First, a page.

Knitting and the purity wars

Two must read related articles.

First from The Spectator:

At first glance, Nathan Taylor might seem the very definition of a ‘right on’ hipster. He goes by the name of ‘Sockmatician’ online and he’s famous in the knitting world for his complicated double-knit patterns. On his Instagram, in between videos of people speed-knitting and many, many photos of socks, Taylor had posts about what it was like to be an -positive man who came out in the 1980s. He dislikes Donald Trump and Brexit. He has even set up ‘inclusive hashtags’ such as #diversknitty, and his profile carefully sets out the pronouns people should use to address him.

So far, so woke. But recently Sockmatician has found himself accused of being a ‘white supremacist’, committing ‘violence against people from ethnic minorities’ and being ‘dangerous’. His crime wasn’t to suddenly join the alt-right, but something apparently far worse. He posted a poem on Instagram about ‘diversknitty’ in which he boasted it was a year since he had founded this hashtag, and asked that people use it kindly, rather than attacking one another.

What could be offensive about this? Taylor had apparently committed ‘violence against Bipoc’ — black and indigenous people of colour — by telling them how to conduct their arguments about inclusion. He was ‘tone policing’ people of colour and, as a white man, this was wrong.

On and on the comments raged — until Taylor turned them off, complaining that he had been misunderstood. The row naturally moved straight below the next post, which was ostensibly about a lace knit shawl, and into a spree of pictures and stories from other knitters about how much damage the Sockmatician had caused the Bipoc community. Then up popped a message from Taylor’s husband, who said he had gone into hospital. ‘Your messages of anger have been processed. Please now send love,’ it read.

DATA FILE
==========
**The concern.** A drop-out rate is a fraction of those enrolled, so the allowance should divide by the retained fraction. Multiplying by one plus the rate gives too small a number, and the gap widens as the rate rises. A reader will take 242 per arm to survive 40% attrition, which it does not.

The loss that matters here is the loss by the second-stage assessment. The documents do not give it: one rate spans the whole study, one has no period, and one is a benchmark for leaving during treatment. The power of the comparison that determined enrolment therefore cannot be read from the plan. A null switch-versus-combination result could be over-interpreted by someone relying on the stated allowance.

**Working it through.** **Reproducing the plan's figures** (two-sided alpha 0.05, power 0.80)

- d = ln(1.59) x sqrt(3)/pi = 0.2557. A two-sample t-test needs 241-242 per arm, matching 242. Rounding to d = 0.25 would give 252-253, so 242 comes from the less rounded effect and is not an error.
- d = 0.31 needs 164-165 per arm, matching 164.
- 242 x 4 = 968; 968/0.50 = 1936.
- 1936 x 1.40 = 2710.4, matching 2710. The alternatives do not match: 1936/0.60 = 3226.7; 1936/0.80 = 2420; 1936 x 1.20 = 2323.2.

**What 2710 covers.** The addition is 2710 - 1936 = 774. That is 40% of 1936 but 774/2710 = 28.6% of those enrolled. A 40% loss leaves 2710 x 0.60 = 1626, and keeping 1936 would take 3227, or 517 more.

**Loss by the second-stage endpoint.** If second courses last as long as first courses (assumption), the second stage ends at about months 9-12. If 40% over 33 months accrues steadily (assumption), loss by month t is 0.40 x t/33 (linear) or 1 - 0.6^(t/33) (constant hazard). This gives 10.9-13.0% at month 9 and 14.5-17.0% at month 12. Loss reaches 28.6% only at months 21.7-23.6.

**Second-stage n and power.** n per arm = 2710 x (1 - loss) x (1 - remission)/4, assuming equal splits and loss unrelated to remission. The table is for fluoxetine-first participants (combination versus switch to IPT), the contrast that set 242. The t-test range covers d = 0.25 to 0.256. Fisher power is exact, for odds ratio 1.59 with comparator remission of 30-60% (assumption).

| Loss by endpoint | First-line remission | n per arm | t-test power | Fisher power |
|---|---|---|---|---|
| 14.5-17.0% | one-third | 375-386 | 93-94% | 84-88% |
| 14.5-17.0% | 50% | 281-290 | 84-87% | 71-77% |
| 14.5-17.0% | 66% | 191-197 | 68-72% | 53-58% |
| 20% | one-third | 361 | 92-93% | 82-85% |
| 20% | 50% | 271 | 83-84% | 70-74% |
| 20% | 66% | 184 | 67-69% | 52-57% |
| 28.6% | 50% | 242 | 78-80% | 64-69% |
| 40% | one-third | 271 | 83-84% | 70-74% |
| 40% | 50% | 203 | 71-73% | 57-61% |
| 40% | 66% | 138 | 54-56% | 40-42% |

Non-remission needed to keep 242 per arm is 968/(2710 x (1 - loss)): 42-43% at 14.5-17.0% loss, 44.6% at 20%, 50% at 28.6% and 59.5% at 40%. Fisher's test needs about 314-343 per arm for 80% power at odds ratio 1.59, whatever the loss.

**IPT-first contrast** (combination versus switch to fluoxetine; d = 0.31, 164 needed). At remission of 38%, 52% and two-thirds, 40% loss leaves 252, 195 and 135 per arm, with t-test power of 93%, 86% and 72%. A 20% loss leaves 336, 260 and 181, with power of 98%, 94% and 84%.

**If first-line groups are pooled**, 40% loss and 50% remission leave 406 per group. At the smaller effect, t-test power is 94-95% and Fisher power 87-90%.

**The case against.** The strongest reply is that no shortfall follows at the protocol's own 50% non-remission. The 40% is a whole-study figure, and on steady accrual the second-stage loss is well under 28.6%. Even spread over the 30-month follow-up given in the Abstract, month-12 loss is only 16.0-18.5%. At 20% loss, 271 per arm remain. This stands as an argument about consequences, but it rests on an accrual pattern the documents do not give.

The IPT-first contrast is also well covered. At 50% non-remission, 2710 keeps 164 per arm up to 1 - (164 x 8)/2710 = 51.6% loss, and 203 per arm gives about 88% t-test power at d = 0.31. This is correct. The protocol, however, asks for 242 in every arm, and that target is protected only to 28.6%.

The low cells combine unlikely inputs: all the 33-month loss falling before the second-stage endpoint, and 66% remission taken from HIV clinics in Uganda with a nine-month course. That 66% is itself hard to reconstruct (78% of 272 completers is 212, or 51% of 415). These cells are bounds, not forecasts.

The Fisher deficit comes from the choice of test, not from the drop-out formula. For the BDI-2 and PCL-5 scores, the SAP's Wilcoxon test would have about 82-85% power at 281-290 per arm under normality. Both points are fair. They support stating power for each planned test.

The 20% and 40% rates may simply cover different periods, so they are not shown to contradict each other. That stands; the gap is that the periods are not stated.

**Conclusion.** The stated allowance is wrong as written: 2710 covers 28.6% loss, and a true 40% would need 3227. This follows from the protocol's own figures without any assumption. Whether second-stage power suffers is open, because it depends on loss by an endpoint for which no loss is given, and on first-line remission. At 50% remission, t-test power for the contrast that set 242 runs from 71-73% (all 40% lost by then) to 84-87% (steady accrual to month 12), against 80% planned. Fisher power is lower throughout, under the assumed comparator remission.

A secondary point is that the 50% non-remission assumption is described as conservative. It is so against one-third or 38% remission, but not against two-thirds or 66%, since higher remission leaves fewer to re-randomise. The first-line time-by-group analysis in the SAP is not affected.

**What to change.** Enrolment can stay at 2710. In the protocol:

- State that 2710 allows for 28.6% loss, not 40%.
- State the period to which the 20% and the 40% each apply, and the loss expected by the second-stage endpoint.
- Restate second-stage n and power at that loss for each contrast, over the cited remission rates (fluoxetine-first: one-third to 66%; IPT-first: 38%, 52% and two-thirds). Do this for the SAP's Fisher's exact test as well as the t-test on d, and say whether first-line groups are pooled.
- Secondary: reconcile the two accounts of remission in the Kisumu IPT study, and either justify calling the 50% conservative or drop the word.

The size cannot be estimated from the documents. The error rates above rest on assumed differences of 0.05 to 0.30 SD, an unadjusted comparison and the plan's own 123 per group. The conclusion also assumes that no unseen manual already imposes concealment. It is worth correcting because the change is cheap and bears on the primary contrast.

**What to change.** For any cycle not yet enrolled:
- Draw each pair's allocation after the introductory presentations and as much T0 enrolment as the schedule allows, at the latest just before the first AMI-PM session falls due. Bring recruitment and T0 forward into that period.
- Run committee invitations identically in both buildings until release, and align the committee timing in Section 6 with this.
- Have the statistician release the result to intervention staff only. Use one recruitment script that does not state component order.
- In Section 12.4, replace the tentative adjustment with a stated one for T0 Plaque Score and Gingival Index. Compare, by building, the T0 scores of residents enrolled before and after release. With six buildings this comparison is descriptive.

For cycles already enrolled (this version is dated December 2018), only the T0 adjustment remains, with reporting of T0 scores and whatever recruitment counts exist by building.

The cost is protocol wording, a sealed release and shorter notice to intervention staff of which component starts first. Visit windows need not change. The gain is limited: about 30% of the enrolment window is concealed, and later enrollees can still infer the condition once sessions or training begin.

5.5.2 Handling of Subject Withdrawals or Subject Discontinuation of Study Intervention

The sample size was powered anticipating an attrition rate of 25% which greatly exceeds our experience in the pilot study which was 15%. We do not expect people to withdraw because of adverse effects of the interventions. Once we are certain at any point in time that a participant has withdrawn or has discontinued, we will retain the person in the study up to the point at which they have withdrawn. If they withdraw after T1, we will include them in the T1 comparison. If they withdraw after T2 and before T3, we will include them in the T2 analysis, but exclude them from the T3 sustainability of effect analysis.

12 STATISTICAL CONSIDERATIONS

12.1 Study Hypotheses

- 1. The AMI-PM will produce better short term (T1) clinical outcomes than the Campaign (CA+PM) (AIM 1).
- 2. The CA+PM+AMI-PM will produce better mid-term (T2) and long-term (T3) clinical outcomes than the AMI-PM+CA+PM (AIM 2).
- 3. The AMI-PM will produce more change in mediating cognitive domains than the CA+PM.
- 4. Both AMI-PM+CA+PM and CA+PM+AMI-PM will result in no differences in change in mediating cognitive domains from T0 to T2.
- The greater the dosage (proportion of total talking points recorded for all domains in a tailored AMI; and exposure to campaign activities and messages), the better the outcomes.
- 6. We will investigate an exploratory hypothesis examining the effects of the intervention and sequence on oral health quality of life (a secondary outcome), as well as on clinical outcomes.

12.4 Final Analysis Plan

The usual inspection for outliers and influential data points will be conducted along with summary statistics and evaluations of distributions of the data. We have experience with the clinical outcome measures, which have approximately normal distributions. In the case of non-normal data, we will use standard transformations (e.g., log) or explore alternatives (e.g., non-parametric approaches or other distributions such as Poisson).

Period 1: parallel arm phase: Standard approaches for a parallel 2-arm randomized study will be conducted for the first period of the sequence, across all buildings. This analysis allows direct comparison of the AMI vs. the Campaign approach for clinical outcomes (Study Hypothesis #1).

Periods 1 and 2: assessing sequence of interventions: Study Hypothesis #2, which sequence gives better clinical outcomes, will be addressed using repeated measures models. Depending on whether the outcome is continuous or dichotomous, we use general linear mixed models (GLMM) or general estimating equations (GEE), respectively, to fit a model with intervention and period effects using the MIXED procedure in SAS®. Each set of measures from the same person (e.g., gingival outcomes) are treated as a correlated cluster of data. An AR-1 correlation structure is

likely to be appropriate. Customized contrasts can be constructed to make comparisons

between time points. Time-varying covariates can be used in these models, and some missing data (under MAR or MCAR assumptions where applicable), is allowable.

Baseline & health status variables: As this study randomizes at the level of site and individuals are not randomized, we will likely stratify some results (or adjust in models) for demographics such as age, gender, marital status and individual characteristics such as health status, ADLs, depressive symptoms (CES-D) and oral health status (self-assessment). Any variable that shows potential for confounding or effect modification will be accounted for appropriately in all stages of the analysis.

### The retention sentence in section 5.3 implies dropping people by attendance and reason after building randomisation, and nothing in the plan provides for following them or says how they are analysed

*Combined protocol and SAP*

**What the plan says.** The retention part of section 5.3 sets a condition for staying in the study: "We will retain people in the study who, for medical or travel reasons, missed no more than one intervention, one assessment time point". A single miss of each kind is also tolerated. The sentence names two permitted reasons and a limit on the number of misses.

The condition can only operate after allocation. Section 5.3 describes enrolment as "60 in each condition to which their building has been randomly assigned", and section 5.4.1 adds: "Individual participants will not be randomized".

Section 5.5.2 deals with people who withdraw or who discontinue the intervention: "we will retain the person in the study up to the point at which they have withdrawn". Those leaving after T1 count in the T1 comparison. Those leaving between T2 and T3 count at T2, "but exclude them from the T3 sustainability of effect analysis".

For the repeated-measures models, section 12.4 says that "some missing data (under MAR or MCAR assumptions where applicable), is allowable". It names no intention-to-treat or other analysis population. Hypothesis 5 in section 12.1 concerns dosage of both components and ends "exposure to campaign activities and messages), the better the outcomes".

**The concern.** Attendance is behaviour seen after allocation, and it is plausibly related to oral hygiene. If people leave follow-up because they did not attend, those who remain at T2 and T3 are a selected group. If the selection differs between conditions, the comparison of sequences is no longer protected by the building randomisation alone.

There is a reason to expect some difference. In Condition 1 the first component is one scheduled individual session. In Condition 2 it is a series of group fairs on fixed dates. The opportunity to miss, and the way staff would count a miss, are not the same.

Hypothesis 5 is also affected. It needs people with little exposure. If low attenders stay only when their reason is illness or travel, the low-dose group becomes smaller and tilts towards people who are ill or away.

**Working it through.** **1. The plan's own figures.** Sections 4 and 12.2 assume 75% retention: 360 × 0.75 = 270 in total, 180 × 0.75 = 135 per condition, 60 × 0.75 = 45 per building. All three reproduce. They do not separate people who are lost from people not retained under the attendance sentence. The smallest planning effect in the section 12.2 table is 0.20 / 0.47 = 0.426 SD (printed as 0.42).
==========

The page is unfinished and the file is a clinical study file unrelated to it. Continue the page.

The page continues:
No love was forthcoming. Instead, there was the sound of more knitting needles being drawn. Posters accused Taylor of ‘gaslighting’ them by using his mental health as an excuse for not being accountable. Some said they hoped he recovered quickly — so he could reflect on the damage he had caused.

So he got all this abuse because he dared to ask people to be kind to each other.

It seems insane, but there is a reason this happened. The second article at Unherd explains about purity wars:

I decided to call both the phenomenon and the documentary, “The Purity Spiral”. A purity spiral occurs when a community becomes fixated on implementing a single value that has no upper limit, and no single agreed interpretation. The result is a moral feeding frenzy.

But while a purity spiral often concerns morality, it is not about morality. It’s about purity — a very different concept. Morality doesn’t need to exist with reference to anything other than itself. Purity, on the other hand, is an inherently relative value — the game is always one of purer-than-thou.

It’s not just another word for ‘woke culture’, or even ‘cancel culture’, or ‘virtue signalling’. Even though intersectional social justice is a pretty great breeding ground for purity spirals, it is one among many. Nor is it confined to the Left: neo-Nazi groups offer some of the clearest examples of purity spirals: the ongoing parsing of ethnic purity into ever-more Aryan sub-groups. Perhaps the most classic one of all hails from Salem, Massachusetts.

It is a social dynamic that plays out across that community — a process of moral outbidding, unchecked, which corrodes the group from within, rewarding those who put themselves at the extremes, and punishing nuance and divergence relentlessly.

A purity spiral propagates itself through the tipping points of preference falsification: through self-censorship, and through loyalty tests that weed out its detractors long before they can band together. In that sense, once one takes hold, its momentum can be very difficult to halt.

So beware the purity spiral.

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